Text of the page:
The present research examined the effect of spousal autonomy support on the need satisfaction and well-being of individuals with chronic pain. Married individuals with a diagnosed musculoskeletal chronic pain condition (N = 109) completed a baseline questionnaire and a follow-up questionnaire after a 6-month time period. Cross-lagged analyses indicated that spousal autonomy support predicted increases in basic need satisfaction, and need satisfaction predicted increases in well-being. Moreover, the analyses in the opposite direction were not significant. Similarly, cross-lagged analyses were more supportive of the direction from pain intensity to lower well-being, rather than well-being to pain intensity. Finally, we tested a longitudinal structural model using pain intensity and spousal autonomy support as the predictors, basic needs as the mediator, and well-being as the outcome. The model provided a good fit to the data. Results showed that spousal autonomy support had a positive effect on the need satisfaction and well-being of individuals with chronic pain, independent of pain intensity. These findings extend self-determination theory to the chronic pain context and lay the groundwork for future chronic pain studies using the self-determination theory framework.
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The data presented in this manuscript are part of a longitudinal study that involves ICPs and their spouses. In addition to the measures used in this study, participants also completed the pain catastrophizing scale, self-concealment scale, self-disclosure scale, and items from the multidimensional pain inventory. Their spouses completed a shorter questionnaire packet. Participants were also given the option to complete the questionnaires online. Five participants at T1, and thirteen participants at T2, completed the digital version.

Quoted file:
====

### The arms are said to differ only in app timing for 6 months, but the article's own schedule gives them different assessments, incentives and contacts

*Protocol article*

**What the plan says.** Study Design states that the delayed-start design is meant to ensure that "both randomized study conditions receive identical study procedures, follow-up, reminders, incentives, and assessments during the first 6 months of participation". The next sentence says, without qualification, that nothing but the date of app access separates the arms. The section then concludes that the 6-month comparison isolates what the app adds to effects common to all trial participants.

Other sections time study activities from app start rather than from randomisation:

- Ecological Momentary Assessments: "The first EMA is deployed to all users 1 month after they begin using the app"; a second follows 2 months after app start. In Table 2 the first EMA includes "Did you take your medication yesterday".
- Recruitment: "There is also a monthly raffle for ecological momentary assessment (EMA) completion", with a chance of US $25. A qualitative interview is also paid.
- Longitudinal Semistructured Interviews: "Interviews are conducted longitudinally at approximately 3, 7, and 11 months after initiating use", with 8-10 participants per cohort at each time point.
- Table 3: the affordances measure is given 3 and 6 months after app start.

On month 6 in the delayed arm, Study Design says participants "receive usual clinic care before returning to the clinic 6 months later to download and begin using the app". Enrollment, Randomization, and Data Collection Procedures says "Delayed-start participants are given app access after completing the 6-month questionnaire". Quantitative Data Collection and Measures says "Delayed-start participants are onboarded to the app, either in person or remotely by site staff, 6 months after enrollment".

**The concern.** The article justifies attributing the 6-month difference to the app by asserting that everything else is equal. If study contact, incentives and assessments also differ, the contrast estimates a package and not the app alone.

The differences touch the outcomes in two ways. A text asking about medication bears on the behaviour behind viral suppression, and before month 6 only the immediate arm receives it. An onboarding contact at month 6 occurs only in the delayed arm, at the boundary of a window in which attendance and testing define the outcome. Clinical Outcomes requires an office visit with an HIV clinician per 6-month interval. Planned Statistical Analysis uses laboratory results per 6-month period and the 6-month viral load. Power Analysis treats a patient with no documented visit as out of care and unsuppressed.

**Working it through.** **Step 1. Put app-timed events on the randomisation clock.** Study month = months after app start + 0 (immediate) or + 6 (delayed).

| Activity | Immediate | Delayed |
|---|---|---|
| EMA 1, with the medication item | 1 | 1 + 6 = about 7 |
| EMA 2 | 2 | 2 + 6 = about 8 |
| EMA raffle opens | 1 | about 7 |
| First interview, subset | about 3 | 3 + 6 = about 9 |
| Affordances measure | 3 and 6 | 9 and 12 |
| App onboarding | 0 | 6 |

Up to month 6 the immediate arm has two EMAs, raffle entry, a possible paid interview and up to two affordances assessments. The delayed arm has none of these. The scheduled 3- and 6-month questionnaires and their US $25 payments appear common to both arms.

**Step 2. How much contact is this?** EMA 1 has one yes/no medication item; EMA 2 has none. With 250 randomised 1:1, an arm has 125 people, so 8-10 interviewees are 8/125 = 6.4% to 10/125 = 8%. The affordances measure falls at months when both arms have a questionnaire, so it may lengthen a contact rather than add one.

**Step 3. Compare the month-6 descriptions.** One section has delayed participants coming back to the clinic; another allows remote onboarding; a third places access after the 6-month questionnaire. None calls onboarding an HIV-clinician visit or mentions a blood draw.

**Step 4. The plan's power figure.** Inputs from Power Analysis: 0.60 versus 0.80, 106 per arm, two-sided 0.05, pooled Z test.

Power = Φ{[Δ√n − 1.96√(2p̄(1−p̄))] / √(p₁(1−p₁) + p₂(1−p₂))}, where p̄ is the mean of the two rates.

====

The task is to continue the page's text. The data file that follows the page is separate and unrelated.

We repeated all of the cross-lagged analyses using gender as a covariate. The findings remained the same with only minor changes. The association between autonomy support and need satisfaction (H1) changed from (β = .17, p = .06) to (β = .22, p = .04). The association between pain intensity and depression (Table 2) changed from (β = .19, p = .03) to (β = .17, p = .06).
Gender also did not moderate the link between autonomy support and need satisfaction (B = .11, SE = .17, p = .52), and the links between need satisfaction and self-esteem (B = −.14, SE = .24, p = .57), need satisfaction and symptoms (B = .17, SE = .26, p = .51), need satisfaction and life satisfaction (B = .19, SE = .26, p = .47). Finally, we conducted mediation analyses for each dependent variable (e.g., autonomy support → need satisfaction → life satisfaction) separately for each gender. The mediation effects were significant and similar for both genders.
We repeated the analyses using multiple imputation for the data of the participants who dropped out from the study. The results remained the same with minor changes. The association between autonomy support and need satisfaction (H1) changed from (β = .17, p = .06) to (β = .18, p = .047). The association between pain intensity and symptoms changed from (β pain = .16, p = .07) to (β pain = .19, p = .016).
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We would like to thank Baskent University Hospital and Dr. Sacide Nur Cosar for their help with the data collection.
Conflict of interest
Ahmet Uysal, Esra Ascigil, and Gamze Turunc declare that they have no conflict of interest.
Human and animal rights and Informed consent
All procedures followed were in accordance with ethical standards of the responsible committee on human experimentation (institutional and national) and with the Helsinki Declaration of 1975, as revised in 2000. Informed consent was obtained from all patients for being included in the study.
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Uysal, A., Ascigil, E. & Turunc, G. Spousal autonomy support, need satisfaction, and well-being in individuals with chronic pain: A longitudinal study. J Behav Med 40, 281–292 (2017). https://doi.org/10.1007/s10865-016-9783-1
- Chronic pain
- Self-determination theory
- Need satisfaction
- Autonomy support
- Spousal support